Refreshment of mind and spirit can be found upon your knees in prayer, and this is, as I am still learning, one of the most important ways of counteracting the inevitable stress which comes with ‘bringing our children up in the fear and admonition of the Lord’.
For a woman in particular, however, who is home alone with her children during the day all day long, I have realized that sometimes when I experience a break, away from the house perhaps with a friend or some valueble time on my own , I am so much more ready and able after this to face the battle and strengthen my reserve in the high calling which is motherhood.
A Pastor and friend recently voiced from the pulpit the often used quote that “the hand that rocks the cradle rules the world”, and oh how true it is – so how much more does this busy hand need a rest once in a while….

 I would go as far as to suggest that it is imperative that a Mother and wife and homemaker (to name but a few of her God-given responsibilites) takes a ‘breather’ and goes away to recharge batteries, even if it’s only for a few hours. A cup of coffee. A walk. An hour with a friend or perhaps some extra time alone in the quiet while dear husband puts the kids to bed. A long bath-soak! I know I appreciate it when Tim realises I’m all tethered out!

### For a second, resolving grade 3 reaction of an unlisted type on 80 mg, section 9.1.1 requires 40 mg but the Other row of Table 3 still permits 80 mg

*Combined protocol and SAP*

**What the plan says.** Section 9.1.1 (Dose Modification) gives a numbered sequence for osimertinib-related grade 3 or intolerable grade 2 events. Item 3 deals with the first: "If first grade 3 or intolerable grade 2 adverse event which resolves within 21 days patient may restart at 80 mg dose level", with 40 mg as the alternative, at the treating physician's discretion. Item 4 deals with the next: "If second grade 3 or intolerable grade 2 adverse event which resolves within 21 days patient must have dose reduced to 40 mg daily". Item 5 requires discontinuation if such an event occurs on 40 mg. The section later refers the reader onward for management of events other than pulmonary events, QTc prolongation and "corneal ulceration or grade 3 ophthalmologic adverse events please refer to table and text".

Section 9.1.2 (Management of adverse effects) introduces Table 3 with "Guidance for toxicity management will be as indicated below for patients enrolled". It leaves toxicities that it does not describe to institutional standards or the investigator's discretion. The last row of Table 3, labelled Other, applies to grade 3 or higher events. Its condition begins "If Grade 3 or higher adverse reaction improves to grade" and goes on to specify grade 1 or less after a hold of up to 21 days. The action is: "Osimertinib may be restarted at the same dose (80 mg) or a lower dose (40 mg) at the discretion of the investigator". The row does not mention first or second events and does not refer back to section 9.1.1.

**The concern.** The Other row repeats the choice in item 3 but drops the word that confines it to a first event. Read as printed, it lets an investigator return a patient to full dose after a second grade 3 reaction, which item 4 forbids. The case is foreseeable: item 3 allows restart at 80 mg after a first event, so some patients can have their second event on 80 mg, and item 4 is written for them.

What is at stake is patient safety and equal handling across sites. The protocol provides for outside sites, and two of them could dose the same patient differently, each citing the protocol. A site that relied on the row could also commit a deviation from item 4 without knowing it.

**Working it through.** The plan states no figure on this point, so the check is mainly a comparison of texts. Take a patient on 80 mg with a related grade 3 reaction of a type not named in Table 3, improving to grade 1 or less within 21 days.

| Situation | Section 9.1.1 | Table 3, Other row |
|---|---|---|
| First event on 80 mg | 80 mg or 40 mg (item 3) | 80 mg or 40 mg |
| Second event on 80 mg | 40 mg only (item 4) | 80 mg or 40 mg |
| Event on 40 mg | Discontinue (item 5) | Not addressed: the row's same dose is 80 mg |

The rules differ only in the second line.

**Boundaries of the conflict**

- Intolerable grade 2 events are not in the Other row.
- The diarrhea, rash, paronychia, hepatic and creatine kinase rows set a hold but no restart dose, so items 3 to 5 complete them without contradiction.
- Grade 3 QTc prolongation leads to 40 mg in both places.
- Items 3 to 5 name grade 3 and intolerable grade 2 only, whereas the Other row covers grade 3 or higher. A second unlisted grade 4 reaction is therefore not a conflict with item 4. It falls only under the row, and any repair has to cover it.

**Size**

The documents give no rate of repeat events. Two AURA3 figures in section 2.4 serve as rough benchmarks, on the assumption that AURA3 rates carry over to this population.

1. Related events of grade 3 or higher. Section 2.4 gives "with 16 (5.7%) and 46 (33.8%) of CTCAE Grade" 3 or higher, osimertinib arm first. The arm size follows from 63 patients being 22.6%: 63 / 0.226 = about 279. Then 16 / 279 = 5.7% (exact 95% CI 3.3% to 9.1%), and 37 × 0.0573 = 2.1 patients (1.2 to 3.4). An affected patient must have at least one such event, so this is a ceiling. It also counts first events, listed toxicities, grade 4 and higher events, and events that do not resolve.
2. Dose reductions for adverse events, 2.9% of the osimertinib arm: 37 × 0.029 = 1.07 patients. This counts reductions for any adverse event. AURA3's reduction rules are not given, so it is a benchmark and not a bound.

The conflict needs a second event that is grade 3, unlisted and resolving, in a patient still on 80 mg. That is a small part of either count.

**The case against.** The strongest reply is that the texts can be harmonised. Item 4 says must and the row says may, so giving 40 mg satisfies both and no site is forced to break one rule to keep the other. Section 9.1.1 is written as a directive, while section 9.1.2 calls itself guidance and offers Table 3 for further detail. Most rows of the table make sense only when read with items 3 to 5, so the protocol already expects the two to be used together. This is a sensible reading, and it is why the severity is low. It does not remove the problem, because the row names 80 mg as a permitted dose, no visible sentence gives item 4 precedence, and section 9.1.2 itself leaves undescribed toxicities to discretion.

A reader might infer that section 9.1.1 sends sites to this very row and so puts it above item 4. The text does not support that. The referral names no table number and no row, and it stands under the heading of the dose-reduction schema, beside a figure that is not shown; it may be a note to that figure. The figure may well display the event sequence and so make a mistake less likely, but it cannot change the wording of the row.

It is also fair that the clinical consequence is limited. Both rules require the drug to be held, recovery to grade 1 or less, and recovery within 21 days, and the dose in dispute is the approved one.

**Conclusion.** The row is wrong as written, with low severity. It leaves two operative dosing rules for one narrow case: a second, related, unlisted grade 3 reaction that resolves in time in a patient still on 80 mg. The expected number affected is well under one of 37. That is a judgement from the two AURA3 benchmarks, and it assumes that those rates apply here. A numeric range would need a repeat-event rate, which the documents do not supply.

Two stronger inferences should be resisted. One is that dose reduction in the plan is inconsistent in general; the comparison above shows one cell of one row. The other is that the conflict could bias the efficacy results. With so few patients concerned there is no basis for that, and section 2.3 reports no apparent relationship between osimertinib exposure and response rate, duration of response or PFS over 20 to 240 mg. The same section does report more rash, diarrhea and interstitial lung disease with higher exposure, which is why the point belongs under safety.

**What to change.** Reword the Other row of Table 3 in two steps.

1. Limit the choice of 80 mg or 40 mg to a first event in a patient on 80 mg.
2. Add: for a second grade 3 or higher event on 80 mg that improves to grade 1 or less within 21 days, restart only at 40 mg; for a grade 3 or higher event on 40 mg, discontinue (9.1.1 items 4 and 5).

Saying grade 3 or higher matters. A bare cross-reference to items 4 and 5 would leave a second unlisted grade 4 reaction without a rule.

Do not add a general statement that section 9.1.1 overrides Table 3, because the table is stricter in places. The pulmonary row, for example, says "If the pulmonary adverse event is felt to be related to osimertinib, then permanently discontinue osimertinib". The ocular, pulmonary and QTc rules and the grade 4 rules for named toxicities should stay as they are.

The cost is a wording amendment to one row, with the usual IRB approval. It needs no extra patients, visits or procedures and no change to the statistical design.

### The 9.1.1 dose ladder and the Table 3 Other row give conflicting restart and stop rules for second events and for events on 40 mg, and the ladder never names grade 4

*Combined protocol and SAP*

Husbands who go out into the workplace every day are often so glad to get home!  Sometimes the wife feels the exact opposite – and it’s not that she is being unthankful – but perhaps a breath of fresh air causes her to have just that extra bit of appreciation for where God has placed her as His servant, in the home as a ‘joyful Mother of children’ (He settles the barren woman in her home as a Joyful Mother of children. Psalm 113:9)

 

And husbands – after a few hours you will reap the benefits of a fresh-faced, smiling wife and maybe a five-course meal the following evening! :0)

Jamie Oliver’s Sweet Tomato Pasta and Lemon Roasted Chicken

Lemon Roasted Chicken